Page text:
Large Format Version of Hardcastle & Smith Map of the Valley of Mexico
140. [MAP]. UNITED STATES. ARMY. CORPS OF TOPOGRAPHICAL ENGINEERS. HARDCASTLE, [E]dmund L[a] F[ayette] & M[artin] L[uther] Smith. Map of the Valley of Mexico with a Plan of the Defences of the Capital and the Line of Operations of the United States Army under Major General Scott. In August and September 1847 Surveyed and Drawn by Lieut. M. L. Smith and Brevt. Capt. E. L. Hardcastle U.S. Topl. Engrs. NB. Route of the U.S. Army in Red, Mexican Works Blue. [scale] J. & D. Major’s Lith. 49 Wall St. N.Y. [Washington, 1850]. Lithograph map, routes and defenses in red and blue, neat line to neat line: 66 x 49.5 cm. Creased where formerly folded, a few minor splits at old folds (no losses), lower blank corner with one small void, a few fox-marks (mainly confined to lower blank margin), generally a very good copy.
First edition. Garrett & Goodwin, The Mexican-American War, pp. 296, 430-31. Haferkorn, p. 31. Tutorow 1632. Like many of the maps prepared by members of the U.S. Army Topographical Engineers in the Mexican-American War, this map appeared in many formats and permutations. The map offered here was published in the following government document: Report of the Secretary of War, Communicating a Map of the Valley of Mexico, from Surveys by Lieutenants Smith and Hardcastle (Washington: 31st Congress, 1st Session, Senate Executive Report 11, dated January 19, 1849, published 1850). It also appeared in Senate Document 19 (Washington, 1850), but lithographed by Duval rather than J. & D. Major, in a substantially reduced format (approximately 49.5 x 32.5 cm), with far less detail, uncolored, and showing an area farther to the south and east of the present map. The large format version is a far superior production in every way.
William H. Goetzmann discusses the role of Army topographers Hardcastle and Smith in the Mexican-American War and how their experience contributed to subsequent work in surveying the American West (Army Exploration in the American West, 1803-1863, Austin: Texas State Historical Association, 1991, pp. 151-152. In discussing Hardcastle & Smith’s cartographic work in the heart of Mexico, Goetzmann comments: “There, on the height of Chapultepec, in the ruins of the military academy, Lt. Edmund L. F. Hardcastle, Topographical Corps, laid down his saber to pick up the very instruments used by Humboldt himself in mapping the Valley of Mexico. Together with Lt. M. L. Smith, also of the Corps, Hardcastle spent the succeeding weeks retracing Humboldt’s footsteps, making a new survey of the valley. His map supplanted that of the great geographer.”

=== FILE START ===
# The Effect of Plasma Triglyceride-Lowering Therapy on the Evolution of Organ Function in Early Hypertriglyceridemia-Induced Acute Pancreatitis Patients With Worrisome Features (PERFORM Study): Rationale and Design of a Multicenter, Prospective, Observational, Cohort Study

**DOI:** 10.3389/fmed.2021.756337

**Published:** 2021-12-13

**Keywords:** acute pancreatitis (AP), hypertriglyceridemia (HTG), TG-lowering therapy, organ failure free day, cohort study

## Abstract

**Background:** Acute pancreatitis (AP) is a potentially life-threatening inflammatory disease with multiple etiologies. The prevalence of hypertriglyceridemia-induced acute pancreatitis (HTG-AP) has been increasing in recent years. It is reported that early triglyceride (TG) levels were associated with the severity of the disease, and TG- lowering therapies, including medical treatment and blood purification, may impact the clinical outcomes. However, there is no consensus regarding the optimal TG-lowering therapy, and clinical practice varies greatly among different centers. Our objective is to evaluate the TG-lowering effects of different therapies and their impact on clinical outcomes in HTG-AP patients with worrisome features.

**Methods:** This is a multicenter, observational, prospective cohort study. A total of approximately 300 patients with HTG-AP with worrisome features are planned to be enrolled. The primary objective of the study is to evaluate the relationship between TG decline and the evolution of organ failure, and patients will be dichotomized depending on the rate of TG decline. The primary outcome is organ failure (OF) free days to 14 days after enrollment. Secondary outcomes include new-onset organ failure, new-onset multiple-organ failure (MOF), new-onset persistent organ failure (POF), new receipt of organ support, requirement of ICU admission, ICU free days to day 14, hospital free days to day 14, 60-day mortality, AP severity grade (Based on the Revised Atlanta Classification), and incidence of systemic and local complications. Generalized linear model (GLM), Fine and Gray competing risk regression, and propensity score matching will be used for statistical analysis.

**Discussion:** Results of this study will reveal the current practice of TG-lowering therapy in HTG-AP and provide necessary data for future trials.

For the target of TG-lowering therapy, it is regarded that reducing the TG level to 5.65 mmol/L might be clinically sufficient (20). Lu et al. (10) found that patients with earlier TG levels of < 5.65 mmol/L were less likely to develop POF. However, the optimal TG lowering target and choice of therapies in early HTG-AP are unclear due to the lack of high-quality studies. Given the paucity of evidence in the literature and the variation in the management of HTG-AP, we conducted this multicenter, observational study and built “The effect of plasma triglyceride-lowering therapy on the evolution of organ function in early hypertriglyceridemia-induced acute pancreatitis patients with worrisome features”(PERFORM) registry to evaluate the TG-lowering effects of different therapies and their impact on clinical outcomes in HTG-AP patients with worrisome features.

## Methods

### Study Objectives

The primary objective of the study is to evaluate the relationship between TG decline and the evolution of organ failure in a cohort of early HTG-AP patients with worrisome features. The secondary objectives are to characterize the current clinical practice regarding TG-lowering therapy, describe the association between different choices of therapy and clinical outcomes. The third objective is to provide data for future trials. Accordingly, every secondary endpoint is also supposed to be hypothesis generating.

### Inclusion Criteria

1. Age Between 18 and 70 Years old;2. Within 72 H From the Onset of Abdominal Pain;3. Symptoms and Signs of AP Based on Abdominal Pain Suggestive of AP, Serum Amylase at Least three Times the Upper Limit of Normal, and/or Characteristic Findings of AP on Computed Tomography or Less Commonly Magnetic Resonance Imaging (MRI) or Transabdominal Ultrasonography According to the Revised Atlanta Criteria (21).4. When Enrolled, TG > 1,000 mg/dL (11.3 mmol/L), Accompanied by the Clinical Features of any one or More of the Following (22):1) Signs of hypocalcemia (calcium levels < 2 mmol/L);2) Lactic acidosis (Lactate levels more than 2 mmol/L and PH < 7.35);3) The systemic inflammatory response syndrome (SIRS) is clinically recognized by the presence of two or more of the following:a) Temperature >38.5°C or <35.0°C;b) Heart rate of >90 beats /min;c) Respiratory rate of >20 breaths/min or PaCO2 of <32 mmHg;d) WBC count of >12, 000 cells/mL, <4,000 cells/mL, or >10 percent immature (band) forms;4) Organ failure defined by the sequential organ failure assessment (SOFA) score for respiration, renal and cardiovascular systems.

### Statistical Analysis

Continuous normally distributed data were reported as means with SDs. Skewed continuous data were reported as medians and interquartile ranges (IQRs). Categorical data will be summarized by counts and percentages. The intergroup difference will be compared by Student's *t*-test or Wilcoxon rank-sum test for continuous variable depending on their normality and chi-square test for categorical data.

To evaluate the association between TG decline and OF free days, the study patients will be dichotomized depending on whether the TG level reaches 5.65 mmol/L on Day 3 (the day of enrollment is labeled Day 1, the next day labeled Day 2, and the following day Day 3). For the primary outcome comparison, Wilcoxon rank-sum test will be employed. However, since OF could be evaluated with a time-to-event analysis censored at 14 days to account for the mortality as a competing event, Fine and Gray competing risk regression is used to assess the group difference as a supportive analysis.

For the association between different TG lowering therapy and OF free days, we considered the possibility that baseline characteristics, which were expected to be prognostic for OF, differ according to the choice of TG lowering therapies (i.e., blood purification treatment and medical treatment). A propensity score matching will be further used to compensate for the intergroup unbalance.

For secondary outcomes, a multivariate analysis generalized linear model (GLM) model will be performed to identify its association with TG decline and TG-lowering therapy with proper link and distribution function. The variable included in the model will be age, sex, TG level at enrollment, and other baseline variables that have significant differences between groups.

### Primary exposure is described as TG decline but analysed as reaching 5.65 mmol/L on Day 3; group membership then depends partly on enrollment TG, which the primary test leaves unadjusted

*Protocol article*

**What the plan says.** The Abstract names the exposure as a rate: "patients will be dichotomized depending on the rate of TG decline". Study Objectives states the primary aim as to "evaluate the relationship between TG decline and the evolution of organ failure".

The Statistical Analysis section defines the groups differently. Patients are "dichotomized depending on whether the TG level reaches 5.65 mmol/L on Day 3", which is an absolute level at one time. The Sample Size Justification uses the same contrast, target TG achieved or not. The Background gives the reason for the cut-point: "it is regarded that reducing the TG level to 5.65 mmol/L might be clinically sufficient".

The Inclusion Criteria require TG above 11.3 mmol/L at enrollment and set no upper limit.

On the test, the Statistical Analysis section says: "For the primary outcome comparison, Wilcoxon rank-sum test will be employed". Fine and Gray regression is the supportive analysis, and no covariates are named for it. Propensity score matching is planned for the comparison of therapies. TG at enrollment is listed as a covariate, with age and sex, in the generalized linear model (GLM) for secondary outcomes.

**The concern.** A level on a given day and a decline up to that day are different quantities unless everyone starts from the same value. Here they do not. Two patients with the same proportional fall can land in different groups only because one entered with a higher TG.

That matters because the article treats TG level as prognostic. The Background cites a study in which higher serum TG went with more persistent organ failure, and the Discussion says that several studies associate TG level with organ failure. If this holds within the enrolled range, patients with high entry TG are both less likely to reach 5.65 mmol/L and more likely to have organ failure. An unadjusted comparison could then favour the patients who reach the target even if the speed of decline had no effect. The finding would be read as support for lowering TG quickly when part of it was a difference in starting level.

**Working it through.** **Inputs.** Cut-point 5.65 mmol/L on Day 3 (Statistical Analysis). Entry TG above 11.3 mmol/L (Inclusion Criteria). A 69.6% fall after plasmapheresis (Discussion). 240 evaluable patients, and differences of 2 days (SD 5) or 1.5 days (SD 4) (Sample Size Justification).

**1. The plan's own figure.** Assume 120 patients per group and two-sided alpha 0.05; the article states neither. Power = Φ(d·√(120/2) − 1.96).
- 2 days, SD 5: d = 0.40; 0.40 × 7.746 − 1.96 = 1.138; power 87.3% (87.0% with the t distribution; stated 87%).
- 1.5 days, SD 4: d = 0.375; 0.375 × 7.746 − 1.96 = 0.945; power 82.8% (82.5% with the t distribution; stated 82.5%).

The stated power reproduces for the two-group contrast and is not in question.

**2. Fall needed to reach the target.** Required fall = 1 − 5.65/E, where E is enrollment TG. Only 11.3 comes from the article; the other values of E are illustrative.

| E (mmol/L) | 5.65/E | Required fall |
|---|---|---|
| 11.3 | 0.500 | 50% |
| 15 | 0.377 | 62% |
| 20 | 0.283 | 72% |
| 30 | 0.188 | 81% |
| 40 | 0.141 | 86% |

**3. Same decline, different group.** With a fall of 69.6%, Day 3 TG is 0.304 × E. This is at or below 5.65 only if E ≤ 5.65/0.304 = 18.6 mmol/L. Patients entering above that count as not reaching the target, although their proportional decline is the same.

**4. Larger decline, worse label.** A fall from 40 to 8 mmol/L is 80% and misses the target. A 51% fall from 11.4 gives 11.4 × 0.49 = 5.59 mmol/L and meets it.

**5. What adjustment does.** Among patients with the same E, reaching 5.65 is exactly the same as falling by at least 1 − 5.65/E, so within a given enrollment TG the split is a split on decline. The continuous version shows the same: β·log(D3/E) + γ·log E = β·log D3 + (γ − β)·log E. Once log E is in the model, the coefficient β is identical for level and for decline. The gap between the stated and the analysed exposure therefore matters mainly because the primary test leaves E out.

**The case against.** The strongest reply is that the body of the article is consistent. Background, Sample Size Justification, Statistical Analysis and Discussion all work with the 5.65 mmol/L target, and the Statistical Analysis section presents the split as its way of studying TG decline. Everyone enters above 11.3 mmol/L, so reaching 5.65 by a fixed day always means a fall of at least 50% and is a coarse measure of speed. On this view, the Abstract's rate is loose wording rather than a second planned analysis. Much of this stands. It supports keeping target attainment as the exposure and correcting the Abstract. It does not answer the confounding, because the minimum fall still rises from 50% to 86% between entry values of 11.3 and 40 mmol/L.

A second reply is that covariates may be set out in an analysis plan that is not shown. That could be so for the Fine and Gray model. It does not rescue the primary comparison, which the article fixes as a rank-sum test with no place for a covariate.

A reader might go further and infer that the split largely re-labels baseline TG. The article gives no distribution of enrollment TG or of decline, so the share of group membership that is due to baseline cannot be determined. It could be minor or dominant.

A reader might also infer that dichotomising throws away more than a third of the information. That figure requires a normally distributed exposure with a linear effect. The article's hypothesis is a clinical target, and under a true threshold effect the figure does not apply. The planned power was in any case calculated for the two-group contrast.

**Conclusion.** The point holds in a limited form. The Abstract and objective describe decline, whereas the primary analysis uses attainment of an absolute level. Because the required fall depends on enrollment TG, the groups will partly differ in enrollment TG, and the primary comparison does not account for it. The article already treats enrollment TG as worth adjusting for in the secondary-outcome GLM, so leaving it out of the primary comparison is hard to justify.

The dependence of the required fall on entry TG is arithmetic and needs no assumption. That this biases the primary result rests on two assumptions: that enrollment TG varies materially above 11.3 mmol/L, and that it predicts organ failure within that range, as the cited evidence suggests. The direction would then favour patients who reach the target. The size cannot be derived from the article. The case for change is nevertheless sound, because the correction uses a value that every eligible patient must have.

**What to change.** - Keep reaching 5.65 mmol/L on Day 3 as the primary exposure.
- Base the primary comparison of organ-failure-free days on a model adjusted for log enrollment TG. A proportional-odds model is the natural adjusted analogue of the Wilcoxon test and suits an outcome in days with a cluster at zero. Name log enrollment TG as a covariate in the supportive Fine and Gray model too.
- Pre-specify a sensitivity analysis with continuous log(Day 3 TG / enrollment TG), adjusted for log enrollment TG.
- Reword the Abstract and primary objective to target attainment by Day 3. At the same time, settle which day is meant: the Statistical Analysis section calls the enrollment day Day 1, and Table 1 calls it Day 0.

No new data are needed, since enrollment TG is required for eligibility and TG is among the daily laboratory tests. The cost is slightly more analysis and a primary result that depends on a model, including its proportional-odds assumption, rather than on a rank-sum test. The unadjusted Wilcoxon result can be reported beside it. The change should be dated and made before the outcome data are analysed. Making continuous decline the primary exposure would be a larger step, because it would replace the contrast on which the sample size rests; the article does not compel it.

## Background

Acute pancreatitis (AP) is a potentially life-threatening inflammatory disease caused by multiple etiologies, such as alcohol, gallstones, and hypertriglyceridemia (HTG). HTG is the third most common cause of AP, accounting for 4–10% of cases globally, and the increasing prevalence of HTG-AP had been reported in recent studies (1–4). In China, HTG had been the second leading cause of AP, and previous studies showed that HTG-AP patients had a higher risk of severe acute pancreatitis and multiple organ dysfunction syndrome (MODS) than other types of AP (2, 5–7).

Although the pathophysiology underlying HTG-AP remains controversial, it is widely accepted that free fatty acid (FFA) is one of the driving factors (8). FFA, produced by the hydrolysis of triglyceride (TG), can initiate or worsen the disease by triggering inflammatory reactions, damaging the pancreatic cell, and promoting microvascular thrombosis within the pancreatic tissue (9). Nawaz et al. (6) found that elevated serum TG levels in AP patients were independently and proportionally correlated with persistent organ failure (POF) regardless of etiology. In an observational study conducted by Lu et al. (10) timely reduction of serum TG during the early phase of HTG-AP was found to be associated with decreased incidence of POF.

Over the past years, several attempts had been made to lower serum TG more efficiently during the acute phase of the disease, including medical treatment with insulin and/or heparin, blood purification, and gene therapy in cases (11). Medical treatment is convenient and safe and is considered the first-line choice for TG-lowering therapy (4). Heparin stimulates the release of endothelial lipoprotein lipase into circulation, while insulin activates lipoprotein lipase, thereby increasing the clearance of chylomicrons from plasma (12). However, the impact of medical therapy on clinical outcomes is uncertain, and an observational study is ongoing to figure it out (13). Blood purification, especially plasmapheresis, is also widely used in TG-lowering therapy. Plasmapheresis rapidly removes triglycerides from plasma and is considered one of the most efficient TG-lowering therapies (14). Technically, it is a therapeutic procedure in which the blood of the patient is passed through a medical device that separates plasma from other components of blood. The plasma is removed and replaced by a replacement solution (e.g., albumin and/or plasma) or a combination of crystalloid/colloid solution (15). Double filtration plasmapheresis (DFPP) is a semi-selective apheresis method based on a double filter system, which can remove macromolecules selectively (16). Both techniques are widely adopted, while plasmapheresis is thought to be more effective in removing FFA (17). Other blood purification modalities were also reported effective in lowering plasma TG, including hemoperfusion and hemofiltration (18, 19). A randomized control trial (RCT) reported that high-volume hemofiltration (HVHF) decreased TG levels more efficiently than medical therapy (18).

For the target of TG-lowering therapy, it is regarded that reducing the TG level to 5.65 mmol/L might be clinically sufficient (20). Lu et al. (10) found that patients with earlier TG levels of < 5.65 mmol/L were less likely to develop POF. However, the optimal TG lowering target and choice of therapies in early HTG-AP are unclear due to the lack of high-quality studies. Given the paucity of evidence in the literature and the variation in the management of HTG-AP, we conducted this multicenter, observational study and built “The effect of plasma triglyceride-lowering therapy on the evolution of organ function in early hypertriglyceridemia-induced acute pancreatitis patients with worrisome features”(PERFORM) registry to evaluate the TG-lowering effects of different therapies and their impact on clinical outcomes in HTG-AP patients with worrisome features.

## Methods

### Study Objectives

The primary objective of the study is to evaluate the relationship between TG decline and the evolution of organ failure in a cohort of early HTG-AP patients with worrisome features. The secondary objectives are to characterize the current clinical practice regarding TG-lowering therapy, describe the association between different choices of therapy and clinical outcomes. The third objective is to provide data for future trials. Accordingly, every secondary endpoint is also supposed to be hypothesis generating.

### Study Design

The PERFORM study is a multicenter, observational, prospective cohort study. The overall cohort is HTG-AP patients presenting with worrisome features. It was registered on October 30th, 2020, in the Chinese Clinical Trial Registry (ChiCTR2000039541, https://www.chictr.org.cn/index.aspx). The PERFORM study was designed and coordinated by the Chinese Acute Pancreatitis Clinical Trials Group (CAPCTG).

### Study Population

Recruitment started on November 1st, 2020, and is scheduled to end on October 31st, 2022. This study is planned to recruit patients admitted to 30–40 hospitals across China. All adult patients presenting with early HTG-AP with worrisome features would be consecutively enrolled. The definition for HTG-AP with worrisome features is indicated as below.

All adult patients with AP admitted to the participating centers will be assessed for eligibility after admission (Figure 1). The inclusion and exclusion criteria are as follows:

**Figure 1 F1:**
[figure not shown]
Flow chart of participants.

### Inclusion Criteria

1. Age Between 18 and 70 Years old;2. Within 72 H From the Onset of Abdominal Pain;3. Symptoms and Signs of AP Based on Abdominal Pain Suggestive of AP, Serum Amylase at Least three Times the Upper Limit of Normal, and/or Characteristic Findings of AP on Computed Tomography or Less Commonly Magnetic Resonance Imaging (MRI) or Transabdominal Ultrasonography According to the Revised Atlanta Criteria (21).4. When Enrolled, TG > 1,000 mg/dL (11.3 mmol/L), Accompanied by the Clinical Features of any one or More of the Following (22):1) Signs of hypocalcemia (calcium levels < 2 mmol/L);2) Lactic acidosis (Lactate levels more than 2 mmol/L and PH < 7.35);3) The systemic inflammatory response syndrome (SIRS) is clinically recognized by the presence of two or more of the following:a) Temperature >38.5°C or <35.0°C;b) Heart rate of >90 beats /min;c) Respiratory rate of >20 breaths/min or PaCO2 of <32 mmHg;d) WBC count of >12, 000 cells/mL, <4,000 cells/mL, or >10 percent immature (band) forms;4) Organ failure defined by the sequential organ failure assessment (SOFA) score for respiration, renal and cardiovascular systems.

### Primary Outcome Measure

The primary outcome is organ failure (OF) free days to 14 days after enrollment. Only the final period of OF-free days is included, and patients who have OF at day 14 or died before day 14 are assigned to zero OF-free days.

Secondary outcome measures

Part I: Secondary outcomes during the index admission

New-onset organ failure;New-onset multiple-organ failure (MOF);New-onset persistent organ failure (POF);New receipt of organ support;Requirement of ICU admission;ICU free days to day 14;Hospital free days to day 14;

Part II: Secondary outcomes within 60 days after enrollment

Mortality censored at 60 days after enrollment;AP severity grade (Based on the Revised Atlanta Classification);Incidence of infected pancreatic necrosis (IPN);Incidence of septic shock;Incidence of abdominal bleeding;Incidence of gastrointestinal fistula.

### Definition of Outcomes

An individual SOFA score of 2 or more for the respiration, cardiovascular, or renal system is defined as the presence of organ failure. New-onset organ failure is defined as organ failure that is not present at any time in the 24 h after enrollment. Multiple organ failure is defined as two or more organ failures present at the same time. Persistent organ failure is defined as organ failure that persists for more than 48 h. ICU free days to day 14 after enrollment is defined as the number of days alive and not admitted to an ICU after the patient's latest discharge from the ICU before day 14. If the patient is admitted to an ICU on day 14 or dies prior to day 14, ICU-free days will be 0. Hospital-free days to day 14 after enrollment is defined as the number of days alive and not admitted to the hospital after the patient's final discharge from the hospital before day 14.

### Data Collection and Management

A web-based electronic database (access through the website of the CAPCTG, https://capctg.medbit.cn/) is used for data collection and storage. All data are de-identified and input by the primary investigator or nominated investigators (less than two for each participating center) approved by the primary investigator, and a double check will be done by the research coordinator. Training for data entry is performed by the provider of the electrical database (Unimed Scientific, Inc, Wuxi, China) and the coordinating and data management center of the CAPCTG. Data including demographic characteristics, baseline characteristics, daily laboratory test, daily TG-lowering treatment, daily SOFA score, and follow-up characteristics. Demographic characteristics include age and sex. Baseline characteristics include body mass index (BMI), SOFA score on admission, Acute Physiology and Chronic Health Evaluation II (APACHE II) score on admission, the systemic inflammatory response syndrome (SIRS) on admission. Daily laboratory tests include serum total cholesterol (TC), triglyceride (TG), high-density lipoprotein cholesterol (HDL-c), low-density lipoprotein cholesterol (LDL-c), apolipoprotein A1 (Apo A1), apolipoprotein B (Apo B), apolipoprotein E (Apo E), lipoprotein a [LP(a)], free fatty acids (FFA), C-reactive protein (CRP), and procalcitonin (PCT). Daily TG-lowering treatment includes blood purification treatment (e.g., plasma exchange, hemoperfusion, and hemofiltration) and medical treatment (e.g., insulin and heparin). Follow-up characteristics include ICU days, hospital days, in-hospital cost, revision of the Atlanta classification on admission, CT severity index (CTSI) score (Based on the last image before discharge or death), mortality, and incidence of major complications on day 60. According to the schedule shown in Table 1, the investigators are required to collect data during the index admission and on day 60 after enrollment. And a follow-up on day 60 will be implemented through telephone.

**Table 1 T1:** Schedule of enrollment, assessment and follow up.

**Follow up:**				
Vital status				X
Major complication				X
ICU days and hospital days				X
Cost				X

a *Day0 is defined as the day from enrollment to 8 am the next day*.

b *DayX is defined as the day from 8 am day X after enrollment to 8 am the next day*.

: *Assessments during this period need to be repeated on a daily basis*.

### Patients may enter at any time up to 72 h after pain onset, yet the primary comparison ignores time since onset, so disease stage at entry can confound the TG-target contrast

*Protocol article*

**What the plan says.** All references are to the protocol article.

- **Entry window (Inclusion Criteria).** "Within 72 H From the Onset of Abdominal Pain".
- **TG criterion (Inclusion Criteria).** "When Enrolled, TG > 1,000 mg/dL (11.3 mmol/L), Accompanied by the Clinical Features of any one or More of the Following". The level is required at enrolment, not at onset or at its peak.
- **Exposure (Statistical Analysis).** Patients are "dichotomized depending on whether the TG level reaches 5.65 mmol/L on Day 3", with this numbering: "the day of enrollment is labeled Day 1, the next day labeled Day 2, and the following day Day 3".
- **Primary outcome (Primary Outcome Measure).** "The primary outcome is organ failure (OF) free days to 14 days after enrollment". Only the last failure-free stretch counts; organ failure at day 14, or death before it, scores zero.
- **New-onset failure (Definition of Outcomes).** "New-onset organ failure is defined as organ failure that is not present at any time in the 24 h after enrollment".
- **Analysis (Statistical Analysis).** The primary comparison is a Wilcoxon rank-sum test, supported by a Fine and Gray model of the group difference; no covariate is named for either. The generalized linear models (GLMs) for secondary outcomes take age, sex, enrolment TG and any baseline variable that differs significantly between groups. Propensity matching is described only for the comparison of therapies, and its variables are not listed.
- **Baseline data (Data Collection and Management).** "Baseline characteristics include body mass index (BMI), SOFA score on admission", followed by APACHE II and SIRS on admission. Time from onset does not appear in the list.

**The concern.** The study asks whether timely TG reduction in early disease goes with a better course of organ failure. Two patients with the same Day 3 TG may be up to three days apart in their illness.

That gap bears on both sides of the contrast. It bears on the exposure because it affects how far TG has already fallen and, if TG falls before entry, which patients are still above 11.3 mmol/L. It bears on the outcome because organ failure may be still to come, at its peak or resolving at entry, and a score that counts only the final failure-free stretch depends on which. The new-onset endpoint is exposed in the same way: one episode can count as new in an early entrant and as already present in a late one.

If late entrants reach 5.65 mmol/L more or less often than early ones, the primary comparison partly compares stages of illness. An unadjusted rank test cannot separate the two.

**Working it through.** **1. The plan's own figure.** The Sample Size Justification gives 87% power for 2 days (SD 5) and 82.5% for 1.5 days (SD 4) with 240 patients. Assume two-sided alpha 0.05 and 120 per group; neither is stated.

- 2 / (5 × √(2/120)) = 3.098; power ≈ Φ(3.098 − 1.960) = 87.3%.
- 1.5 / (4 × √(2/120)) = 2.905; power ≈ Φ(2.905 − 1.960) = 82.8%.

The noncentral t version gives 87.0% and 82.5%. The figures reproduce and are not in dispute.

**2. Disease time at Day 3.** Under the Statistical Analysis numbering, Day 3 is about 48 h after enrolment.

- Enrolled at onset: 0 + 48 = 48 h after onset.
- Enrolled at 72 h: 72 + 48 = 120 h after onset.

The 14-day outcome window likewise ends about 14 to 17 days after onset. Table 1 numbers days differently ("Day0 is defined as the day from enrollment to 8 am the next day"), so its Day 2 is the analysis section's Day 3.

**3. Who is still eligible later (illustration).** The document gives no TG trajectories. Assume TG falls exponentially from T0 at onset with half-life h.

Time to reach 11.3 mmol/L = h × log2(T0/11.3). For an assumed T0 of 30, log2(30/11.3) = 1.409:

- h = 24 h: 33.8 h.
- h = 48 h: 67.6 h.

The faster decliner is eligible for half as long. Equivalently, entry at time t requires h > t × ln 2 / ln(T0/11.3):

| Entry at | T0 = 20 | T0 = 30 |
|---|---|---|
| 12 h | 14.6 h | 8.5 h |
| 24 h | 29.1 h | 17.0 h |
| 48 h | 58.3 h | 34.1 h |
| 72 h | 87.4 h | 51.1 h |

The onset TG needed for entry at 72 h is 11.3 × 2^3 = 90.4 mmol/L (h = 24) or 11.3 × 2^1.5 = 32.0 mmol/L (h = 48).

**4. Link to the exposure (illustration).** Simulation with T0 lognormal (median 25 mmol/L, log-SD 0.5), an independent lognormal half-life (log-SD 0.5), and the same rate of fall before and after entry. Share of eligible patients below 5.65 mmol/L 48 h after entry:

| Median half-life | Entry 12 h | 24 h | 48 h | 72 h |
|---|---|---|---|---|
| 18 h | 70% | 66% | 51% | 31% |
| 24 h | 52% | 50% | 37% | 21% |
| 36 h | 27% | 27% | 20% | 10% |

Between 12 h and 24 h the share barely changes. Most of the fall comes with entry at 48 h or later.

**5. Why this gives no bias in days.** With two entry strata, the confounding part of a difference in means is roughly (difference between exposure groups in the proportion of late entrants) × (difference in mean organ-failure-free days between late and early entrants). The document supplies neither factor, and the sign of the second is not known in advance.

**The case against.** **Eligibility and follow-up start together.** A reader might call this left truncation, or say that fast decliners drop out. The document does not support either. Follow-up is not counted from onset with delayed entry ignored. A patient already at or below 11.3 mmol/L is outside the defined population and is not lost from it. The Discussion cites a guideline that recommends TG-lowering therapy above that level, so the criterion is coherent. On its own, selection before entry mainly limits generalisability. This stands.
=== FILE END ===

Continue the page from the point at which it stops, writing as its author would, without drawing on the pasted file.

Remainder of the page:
In the report which this map accompanied, Smith writes to J. J. Abert (Colonel, Corps Topographical Engineers), paying homage to the accuracy of Baron von Humboldt’s map of the Valley of Mexico and stating that it was the only one in which the U.S. Army placed confidence for moving troops to capture the city. He remarks, however, that he believes that the present map is the first survey of the valley of Mexico ever made by triangulation. In their reports accompanying this map, both Smith and Hardcastle comment on how the map was made. The map shows in great detail the physical features of the Valley, such as roads, swamps, waterways, lakes, and settlements. There is considerable commentary about how these features influenced U.S. strategies and troop movements. The campaign is reviewed step by step, as is demonstrated in extraordinary detail on this map. Overall, this the finest map of the area at the time and vividly demonstrates the strengths and weaknesses of both armies and their tactics. See also: Adrian G. Traas, From the Golden Gate to Mexico City: The U.S. Army Topographical Engineers in the Mexican War, 1846-1848 (Washington: Center for Military History, pp. 1993, pp. 203-205). For more on lithographers John and Daniel Major, who were working at the address indicated in the present map in 1850-1851, see Peters, America on Stone, p. 271. ($400-800)
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